Euphorbia serpyllifolia

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Euphorbia serpyllifolia
Euphorbia serpyllifolia1.jpg
Scientific classification
Kingdom: Plantae
(unranked): Angiosperms
(unranked): Eudicots
(unranked): Rosids
Order: Malpighiales
Family: Euphorbiaceae
Genus: Euphorbia
Species: E. serpyllifolia
Binomial name
Euphorbia serpyllifolia
  • E. serpyllifolia subsp. hirtula
  • E. serpyllifolia subsp. serpyllifolia
  • Anisophyllum novomexicanum Klotzsch & Garcke
  • Chamaesyce aequata Lunell
  • Chamaesyce albicaulis (Rydb.) Rydb.
  • Chamaesyce consanguinea Millsp.
  • Chamaesyce erecta Lunell
  • Chamaesyce neomexicana (Greene) Standl.
  • Chamaesyce occidentalis (Drew) Millsp.
  • Chamaesyce rugulosa (Engelm. ex Millsp.) Rydb.
  • Chamaesyce serpyllifolia (Pers.) Small
  • Euphorbia albicaulis Rydb.
  • Euphorbia consanguinea Engelm. ex Boiss. nom. illeg.
  • Euphorbia neomexicana Greene
  • Euphorbia notata Engelm. ex Boiss. nom. illeg.
  • Euphorbia novomexicana (Klotzsch & Garcke) L.C.Wheeler
  • Euphorbia occidentalis Drew
  • Euphorbia rugulosa (Engelm. ex Millsp.) Greene
  • Euphorbia subserrata Engelm. ex Boiss. nom. illeg.

Euphorbia serpyllifolia (Euphorbia serpillifolia[2]) is a species of euphorb known by the common name thymeleaf sandmat, or thyme-leafed spurge. It is native to a large part of North America from Canada to Mexico, where it is a common member of the flora in many types of habitat. This is an annual herb growing as a prostrate mat or taking a somewhat erect form. The oblong leaves are up to about 1.5 centimeters long, sometimes hairy and finely toothed along the edges. The tiny inflorescence is a cyathium about a millimeter wide. It bears scalloped white petal-like appendages arranged around the actual flowers. At the center are several male flowers and one female flower, which develops into a lobed, oval fruit up to 2 millimeters wide. This plant had a number of traditional medicinal uses for many Native American groups.[3]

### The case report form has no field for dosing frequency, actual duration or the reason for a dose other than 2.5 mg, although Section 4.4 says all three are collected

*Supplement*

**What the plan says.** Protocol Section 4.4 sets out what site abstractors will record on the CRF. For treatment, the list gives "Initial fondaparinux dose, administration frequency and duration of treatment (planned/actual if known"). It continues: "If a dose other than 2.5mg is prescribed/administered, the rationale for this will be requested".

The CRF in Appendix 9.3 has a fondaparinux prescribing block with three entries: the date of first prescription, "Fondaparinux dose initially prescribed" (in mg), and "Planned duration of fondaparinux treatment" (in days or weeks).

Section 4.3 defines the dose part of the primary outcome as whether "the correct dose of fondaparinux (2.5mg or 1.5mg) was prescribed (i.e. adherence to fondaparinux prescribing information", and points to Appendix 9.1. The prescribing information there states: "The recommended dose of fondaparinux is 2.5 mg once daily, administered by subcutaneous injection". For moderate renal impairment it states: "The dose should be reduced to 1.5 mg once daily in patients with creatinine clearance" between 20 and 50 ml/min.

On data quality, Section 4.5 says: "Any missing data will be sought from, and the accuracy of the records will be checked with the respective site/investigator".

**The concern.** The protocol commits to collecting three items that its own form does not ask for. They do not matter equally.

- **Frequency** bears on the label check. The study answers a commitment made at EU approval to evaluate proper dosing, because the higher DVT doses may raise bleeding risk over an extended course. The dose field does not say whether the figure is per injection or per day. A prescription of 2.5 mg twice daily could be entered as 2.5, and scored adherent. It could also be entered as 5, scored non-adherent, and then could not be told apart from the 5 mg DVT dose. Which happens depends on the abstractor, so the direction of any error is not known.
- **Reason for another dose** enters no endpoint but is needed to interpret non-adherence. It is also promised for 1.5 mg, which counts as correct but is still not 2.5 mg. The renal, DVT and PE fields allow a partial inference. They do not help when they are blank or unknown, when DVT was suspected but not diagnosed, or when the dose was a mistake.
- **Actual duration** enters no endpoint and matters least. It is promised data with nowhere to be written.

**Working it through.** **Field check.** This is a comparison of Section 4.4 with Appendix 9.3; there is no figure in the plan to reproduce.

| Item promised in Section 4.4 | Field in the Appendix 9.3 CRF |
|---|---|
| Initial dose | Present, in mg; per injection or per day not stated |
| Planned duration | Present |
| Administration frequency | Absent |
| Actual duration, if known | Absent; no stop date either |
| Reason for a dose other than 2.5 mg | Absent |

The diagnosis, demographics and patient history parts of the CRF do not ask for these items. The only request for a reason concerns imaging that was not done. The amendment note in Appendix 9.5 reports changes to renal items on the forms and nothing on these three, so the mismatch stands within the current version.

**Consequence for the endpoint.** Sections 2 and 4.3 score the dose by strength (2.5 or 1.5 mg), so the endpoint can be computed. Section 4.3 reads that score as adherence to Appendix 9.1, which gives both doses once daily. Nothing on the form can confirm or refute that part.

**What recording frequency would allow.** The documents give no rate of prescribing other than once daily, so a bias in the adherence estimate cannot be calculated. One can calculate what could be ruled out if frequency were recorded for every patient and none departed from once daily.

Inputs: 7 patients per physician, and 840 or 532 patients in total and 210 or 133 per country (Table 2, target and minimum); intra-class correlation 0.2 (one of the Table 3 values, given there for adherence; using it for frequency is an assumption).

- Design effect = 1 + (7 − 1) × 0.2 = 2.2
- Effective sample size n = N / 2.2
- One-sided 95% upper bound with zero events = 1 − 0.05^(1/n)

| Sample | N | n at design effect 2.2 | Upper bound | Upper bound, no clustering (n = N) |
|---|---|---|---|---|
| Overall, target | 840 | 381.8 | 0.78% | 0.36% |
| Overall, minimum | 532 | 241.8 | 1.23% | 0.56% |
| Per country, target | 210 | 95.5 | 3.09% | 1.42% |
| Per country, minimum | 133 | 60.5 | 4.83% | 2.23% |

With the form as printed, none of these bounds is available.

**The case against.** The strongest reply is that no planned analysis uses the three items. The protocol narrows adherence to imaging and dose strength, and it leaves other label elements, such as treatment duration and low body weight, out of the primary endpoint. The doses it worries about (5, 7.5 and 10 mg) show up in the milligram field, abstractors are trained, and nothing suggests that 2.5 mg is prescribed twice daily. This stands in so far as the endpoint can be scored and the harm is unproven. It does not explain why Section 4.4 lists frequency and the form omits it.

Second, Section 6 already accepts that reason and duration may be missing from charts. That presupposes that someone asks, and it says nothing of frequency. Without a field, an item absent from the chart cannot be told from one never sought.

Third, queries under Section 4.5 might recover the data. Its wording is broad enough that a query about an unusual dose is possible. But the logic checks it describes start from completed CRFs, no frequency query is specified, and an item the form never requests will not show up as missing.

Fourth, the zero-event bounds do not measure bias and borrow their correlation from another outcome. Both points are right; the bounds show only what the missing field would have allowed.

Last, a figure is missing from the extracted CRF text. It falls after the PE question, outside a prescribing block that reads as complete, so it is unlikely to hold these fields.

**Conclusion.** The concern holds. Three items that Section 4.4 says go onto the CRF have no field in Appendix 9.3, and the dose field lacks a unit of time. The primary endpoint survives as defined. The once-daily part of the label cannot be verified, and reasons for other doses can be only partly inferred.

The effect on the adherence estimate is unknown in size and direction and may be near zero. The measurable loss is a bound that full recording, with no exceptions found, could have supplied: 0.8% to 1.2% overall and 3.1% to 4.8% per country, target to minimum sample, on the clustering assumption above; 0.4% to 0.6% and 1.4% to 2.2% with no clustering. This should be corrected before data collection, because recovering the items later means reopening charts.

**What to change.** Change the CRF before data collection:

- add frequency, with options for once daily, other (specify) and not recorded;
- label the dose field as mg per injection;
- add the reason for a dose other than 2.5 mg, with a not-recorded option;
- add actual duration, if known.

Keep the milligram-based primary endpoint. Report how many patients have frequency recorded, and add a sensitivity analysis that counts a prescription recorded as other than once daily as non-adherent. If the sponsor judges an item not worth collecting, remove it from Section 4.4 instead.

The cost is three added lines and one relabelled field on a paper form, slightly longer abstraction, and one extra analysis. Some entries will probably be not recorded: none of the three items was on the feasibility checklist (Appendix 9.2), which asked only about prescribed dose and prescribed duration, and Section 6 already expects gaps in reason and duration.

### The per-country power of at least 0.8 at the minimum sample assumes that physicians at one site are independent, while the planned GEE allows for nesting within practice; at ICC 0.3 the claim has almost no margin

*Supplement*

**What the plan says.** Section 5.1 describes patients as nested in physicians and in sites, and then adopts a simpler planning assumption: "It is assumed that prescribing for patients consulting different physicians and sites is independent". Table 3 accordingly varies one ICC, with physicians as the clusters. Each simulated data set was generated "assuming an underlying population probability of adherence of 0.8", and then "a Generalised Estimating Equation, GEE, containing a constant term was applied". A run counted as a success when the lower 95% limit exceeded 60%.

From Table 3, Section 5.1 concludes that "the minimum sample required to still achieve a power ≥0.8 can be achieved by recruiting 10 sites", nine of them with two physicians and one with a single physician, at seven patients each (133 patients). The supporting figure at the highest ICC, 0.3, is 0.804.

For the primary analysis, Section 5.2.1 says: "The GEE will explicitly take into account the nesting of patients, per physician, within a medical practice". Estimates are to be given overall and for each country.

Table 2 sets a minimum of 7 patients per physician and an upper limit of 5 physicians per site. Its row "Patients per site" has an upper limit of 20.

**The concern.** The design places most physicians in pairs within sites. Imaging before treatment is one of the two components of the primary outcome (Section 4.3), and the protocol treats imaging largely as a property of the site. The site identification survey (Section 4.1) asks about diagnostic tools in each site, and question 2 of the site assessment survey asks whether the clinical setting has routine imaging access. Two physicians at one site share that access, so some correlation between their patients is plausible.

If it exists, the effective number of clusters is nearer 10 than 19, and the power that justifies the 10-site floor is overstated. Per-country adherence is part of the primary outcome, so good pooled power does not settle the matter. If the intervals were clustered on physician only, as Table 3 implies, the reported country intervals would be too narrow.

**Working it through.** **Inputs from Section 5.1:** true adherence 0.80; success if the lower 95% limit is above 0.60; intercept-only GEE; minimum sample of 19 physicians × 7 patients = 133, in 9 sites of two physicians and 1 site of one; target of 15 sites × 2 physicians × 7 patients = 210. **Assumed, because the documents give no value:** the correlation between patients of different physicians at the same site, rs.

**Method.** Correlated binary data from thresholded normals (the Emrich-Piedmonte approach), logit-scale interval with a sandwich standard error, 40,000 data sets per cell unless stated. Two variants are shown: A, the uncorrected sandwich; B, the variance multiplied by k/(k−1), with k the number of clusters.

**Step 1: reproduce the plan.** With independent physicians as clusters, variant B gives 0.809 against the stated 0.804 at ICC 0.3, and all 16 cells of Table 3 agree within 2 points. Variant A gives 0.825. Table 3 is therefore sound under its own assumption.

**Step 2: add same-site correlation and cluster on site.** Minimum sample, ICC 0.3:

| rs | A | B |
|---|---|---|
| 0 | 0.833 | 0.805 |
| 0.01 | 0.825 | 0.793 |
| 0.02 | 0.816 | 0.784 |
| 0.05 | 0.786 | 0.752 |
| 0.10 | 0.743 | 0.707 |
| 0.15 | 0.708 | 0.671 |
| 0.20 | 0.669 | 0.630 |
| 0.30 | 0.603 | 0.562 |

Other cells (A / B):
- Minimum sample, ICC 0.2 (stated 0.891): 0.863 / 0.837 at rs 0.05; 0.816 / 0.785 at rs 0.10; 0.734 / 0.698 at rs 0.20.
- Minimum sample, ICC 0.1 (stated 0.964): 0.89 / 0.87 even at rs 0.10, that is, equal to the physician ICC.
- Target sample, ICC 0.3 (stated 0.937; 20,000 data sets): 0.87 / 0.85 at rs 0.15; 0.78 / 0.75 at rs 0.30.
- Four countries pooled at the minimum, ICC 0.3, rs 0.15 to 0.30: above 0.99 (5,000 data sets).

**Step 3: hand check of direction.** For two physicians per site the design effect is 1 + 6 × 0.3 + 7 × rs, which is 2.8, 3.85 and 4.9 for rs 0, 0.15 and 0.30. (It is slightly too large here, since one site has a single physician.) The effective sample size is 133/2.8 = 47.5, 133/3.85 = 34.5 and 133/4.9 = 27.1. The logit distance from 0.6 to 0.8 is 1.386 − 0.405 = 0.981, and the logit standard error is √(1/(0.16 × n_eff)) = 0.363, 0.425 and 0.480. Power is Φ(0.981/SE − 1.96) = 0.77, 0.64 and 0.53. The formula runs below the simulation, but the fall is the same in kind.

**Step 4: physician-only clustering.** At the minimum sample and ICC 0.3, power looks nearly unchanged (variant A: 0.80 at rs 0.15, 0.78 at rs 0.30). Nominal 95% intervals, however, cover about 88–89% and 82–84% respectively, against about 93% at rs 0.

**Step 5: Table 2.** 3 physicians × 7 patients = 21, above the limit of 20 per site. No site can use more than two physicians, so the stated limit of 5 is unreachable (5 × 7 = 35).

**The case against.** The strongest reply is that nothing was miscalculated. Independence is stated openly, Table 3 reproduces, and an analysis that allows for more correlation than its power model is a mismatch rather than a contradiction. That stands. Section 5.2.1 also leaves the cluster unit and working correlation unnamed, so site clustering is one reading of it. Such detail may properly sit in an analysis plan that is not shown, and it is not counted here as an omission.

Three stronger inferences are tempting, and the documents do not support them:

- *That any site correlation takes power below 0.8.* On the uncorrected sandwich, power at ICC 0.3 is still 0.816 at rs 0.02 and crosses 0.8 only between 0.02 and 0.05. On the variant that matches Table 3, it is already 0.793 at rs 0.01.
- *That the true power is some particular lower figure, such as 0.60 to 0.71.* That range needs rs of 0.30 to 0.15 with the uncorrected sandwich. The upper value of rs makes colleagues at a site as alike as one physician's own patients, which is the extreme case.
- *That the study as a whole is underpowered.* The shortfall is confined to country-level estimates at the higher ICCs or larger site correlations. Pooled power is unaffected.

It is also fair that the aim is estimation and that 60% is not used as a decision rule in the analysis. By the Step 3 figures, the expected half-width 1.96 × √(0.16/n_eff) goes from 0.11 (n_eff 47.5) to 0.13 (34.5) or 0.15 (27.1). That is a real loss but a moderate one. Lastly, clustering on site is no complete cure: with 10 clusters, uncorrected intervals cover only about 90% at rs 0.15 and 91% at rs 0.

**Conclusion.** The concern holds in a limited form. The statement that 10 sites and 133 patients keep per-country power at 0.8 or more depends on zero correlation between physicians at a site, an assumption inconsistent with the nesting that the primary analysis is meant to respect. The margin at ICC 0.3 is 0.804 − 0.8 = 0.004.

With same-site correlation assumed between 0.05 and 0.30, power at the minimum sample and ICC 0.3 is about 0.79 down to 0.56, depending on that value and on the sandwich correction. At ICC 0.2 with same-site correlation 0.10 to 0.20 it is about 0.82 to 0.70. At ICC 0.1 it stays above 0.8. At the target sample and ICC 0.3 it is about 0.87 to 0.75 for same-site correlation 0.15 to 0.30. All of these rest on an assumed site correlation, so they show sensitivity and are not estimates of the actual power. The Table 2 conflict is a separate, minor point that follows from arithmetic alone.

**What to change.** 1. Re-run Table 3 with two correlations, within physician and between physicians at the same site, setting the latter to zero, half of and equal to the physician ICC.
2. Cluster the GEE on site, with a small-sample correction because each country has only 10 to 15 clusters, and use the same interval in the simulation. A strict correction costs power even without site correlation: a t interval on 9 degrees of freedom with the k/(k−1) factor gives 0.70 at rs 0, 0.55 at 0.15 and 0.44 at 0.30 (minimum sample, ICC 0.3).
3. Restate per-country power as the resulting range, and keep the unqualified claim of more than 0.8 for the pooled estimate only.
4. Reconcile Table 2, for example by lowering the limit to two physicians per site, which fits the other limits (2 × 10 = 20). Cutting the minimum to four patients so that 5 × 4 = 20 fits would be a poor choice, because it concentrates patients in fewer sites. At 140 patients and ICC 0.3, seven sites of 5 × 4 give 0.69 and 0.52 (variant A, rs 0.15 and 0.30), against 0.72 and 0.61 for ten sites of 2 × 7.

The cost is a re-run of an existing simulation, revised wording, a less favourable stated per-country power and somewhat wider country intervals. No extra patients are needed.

• One of the two subspecies of this plant, ssp. hirtula, is limited to California and Baja California.[4]
  • The other sub-species, ssp. serpyllifolia, has far wider distribution throughout much of North America with a gap in interior eastern states of the United States.


The Zuni people use the serpyllifolia subspecies plant used a cathartic, an emetic, and to increase the flow of milk in a breastfeeding mother.[5] The leaves are also chewed for the pleasant taste and used to sweeten corn meal.[6]


  1. ^ The Plant List: A Working List of All Plant Species, retrieved 20 August 2016 
  2. ^ The original spelling of the name, E. serpillifolia has generally been "corrected" to E. serpyllifolia,USDA GRIN Taxonomy although that correction is not in accord with article 60 of the International Code of Nomenclature for algae, fungi, and plants.McNeill et al. 2012
  3. ^ "BRIT - Native American Ethnobotany Database". 
  4. ^ Jepson Manual: ssp. hirtula
  5. ^ Stevenson, Matilda Coxe 1915 Ethnobotany of the Zuni Indians. SI-BAE Annual Report #30 (p. 51)
  6. ^ Stevenson, p.67


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